Version tested GameBoy Advance
Anyone who's played footy games as long as EG has will know two basic facts: firstly that a stock of spare controllers is necessary during particularly competitive occasions, and secondly that handheld attempts at recreating the beautiful game are almost always complete rubbish. Admittedly the arrival of the GBA 18 months ago helped matters a touch, but even the best that have arrived in that period are half arsed approximations of the 32 bit era.
The abject failure of Codemasters to recognise the value of its Sensible Soccer franchise on the GBA has presented an enormous gap in the market for an enterprising publisher to fill - but even the mighty EA found out recently with its super low selling FIFA 2003 that the apathy among the 1.5 million GBA owners in the UK is rife. The fact is we want value for our £34.99, and unless the game's an absolute bona fide triple A classic, we're not going to be remotely interested.
This is the one?
Given that this is Konami's second attempt at a footy game on the GBA, there was a fair amount of optimism that this could at last be "the one". After all, this is the same publisher that regularly churns out the Winning Eleven/Pro Evolution series to blanket acclaim. Surely a port of one of one of its N64/PSX mid '90s efforts can't be beyond them?
But last time around it most certainly was beyond them. A quick refresher of that one reveals itself to be an unplayable wobbly sprite travesty - and we're more than happy to report the latest, identically titled effort has improved matters no end. It has all the usual bells and whistles you expect in a portable footy title: respectable visuals, a two player link mode, commentary (from John Champion, once again), a plethora of formation/weather/difficulty/match length options, as well as Friendly, Penalty Shoot Out, Superstar and 58 team International Cup modes.
But the less said about the team situation, the better. The lack of a FIFPro license has made it a mockery of a sham once more, with no recognisable player names allowed, so we've ended up with such laughable replacements as Syelma (Seaman?), Bohaen (Owen?), Dekkaan (Beckham?) and Eescei (Heskey?!). No clubs are included either, which is also a bit annoying for anyone hoping more for their £35.
But at least the game resembles a football match these days. The viewpoint has been zoomed out this time to allow you to actually have a chance of seeing where your players are, and the animation has come on leaps and bounds compared to the bizarre, stilted stickmen of 2001's effort. Gone, also, is the slightly unhelpful isometric viewpoint, with a more traditional touchline view making it far easier to get an idea of what's going on. Weather also plays a part, with regular downpours helping to add to the atmosphere, although in all honesty we didn't really notice a significant difference to the play.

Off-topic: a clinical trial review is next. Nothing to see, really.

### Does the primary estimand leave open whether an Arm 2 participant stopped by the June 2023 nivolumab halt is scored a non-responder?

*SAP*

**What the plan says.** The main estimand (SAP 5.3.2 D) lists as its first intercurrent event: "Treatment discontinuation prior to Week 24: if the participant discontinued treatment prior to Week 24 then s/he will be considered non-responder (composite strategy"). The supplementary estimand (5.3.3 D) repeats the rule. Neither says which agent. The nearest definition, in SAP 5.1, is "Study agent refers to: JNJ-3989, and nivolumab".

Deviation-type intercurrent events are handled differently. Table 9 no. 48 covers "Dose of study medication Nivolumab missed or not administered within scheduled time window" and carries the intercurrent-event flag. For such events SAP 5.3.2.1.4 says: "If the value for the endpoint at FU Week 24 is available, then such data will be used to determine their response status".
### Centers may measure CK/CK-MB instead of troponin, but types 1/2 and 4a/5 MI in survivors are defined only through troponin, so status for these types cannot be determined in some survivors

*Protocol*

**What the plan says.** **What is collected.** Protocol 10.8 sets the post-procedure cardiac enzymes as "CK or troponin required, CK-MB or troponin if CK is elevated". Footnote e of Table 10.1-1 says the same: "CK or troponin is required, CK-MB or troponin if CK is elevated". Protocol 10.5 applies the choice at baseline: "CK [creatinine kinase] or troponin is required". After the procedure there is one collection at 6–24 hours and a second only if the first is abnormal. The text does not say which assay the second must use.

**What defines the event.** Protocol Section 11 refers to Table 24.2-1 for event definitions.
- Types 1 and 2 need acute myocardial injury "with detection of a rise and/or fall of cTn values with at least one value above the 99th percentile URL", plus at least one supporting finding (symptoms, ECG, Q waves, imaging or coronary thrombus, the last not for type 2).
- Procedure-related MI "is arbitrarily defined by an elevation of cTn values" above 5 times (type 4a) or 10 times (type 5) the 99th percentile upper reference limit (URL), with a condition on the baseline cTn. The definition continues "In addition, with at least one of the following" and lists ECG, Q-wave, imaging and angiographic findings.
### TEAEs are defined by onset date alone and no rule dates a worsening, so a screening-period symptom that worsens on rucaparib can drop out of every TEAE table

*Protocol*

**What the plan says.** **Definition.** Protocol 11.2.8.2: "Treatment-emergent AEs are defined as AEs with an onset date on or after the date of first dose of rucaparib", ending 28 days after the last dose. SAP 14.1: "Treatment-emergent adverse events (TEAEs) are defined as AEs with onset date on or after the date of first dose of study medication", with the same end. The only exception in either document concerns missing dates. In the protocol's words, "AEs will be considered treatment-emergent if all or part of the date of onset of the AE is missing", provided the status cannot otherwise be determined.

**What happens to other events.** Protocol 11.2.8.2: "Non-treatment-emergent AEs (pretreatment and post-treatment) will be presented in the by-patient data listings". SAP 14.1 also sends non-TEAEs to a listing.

Despite the obvious lack of buttons, the control system has a surprising amount of options. The usual defensive and attacking system is employed, with A providing a weak pass/marking, B for a strong pass/sliding tackle, L for sprint, R for selecting players, with combinations of the buttons providing opportunities to show off with overhead kicks, headers, aftertouch and the obligatory through pass. Although using the shoulder buttons for any length of time is still the most uncomfortable experience in gaming, it's a system that any footy veteran will slip straight into. The main limitations are down to the relative lack of animation compared to more recent incarnations on the PS2 - sometimes going back to old style 3D football games makes you realise how far things have come.
Attempting the kind of flash tricks that Pro Evo veterans will be used to just isn't an option here. You'll be turning the clock back to the days when the ball was glued to your foot with stilted comedy shots abound. The problem in ISS seems to be keeping the ball from going over the bar - often we'd end up with 20 odd shots on goal per game, but still only have a couple of goals to show for it, while the overly forgiving refs almost always turned a blind eye to our rabid Vinnie Jones antics. It's hardly fair to compare this mid 90s fare with the next gen versions, but somehow you can't help it. We've been spoiled. Things have moved on so much, and it's not just a visual difference unlike so many genres.
The best football game on the GBA
In the context of the platform and the competition, it's easy to see that ISS Advance easily tops anyone else's handheld attempts and as such offers the best football experience on the GBA. Just don't expect it to mirror the kind of high gloss football entertainment possible on the current crop of consoles - and thanks to the limitations of the GBA expect your hands and eyes to hurt like hell after a few hours wrestling and peering into the gloom. How it performs on the SP will be another matter entirely, and it could well be worth hanging on until the March 28th release of the redesigned GBA to find out.
7 / 10